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Health Sciences Libraries

      Stories that relate to the Health Sciences Libraries

      Boosting data’s impact

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      To her internship in the Data + Visualization Lab in the Health Sciences Library, Claire Winters brought a lot of experience with Excel. Winters transformed her knowledge and experience into two workshops on creating compelling data visualizations with Excel. “Excel is one of the more common tools and can do more than many people realize,” she says.
      Acupuncture Model

      An intern opens up new views

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      Library student John Cole is scanning artifacts from the Wangensteen Historical Library in 3D, offering an advantage for very fragile items — as well as for virtual instruction.
      Julie-Jackie-Emily-Mark

      Team efforts

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      Dealing with the threat of COVID was one of the biggest challenges in re-opening four of our libraries last year. Those four operations managers — Desrosiers, Julie Dinger, Jackie Gulbranson, and Emily Reimer — talk about what they faced and, with their staffs, how they came through this transitional time.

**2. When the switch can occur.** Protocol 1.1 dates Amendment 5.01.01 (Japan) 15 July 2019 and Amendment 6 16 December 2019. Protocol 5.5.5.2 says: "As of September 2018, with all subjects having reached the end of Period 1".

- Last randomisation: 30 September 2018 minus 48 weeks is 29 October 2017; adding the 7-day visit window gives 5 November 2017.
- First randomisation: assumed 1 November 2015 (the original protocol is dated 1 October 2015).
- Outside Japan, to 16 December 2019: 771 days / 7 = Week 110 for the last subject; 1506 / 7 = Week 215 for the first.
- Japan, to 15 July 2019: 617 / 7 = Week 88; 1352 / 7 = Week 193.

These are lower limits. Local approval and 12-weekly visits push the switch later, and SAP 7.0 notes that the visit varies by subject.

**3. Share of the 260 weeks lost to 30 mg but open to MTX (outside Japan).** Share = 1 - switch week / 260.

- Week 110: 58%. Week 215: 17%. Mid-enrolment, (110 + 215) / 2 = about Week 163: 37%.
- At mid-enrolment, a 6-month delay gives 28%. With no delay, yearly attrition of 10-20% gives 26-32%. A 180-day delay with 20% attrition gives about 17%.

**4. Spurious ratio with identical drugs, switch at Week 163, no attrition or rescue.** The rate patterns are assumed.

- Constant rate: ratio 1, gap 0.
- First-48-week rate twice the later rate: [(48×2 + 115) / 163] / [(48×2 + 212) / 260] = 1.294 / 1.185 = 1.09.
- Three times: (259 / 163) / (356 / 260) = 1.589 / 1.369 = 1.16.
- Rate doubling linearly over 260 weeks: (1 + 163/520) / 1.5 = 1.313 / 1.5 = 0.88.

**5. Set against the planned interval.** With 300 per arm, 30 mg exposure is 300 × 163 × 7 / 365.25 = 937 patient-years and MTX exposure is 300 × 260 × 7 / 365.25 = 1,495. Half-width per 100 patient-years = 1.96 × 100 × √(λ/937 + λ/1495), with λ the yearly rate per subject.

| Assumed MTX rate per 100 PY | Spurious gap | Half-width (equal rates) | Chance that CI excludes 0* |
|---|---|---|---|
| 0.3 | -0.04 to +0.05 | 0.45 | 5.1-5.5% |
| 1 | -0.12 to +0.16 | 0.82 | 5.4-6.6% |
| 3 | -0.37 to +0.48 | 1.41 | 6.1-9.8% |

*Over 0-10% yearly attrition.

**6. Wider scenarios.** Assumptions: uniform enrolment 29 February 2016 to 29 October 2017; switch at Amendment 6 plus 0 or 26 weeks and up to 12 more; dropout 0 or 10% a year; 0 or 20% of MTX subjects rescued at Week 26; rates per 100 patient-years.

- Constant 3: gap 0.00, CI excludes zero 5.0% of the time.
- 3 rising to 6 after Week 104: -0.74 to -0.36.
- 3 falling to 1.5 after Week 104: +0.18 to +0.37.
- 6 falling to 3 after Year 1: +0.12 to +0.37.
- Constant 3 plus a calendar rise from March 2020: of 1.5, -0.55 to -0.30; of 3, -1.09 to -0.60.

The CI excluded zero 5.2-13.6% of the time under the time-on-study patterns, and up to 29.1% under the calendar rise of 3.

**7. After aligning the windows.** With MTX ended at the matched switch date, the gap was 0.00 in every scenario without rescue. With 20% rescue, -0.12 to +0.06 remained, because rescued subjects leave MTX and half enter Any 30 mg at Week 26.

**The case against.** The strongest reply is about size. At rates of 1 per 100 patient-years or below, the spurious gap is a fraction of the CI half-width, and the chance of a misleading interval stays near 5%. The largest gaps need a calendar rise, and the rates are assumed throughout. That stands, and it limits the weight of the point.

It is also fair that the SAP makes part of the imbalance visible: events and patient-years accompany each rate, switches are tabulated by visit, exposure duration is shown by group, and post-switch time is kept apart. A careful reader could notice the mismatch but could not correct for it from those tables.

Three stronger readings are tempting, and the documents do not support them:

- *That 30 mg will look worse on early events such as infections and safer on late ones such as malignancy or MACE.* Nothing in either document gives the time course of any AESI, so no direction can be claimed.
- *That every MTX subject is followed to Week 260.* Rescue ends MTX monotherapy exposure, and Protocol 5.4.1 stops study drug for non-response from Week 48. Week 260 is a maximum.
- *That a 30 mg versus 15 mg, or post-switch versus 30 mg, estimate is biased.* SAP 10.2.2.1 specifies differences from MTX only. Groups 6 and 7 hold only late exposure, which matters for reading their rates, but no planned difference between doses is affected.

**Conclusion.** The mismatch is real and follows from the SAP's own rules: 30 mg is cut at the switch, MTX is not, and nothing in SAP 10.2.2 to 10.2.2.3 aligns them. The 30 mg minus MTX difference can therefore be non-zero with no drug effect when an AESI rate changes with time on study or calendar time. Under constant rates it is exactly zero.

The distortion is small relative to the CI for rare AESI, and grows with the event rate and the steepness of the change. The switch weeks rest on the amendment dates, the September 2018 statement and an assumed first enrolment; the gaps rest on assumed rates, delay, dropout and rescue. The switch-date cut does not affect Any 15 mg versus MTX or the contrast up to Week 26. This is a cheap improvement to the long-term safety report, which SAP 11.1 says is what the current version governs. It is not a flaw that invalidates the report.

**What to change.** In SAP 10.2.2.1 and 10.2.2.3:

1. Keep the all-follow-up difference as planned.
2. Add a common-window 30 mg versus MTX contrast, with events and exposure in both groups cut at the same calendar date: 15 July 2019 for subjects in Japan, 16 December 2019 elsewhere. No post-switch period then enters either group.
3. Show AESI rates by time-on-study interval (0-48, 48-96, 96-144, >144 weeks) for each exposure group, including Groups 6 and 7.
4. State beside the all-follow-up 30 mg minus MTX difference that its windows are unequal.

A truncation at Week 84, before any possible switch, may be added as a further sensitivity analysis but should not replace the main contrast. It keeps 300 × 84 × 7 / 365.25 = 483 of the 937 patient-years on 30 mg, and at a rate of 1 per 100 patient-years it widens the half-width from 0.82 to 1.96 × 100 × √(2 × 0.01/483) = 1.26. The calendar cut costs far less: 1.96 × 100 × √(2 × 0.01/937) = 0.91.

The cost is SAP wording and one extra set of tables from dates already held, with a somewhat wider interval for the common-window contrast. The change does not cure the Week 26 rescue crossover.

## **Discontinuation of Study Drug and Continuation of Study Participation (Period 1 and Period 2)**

pharmakon class in Rarig Center

      Dramatic exploration

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      In the ancient Greek play "The Bacchae," a group of women called the Maenads worship Dionysus, the god of wine and theater. Discussing the play in a Rarig classroom, with some students in-person and some on Zoom, they talked about the Maenads’ joy in being in a sisterhood. Librarians Sarah Brown and Deb Ultan worked with theater faculty and pharmacy faculty in creating a class that explores the intersection of pharmacy and theater.
      Erinn Aspinall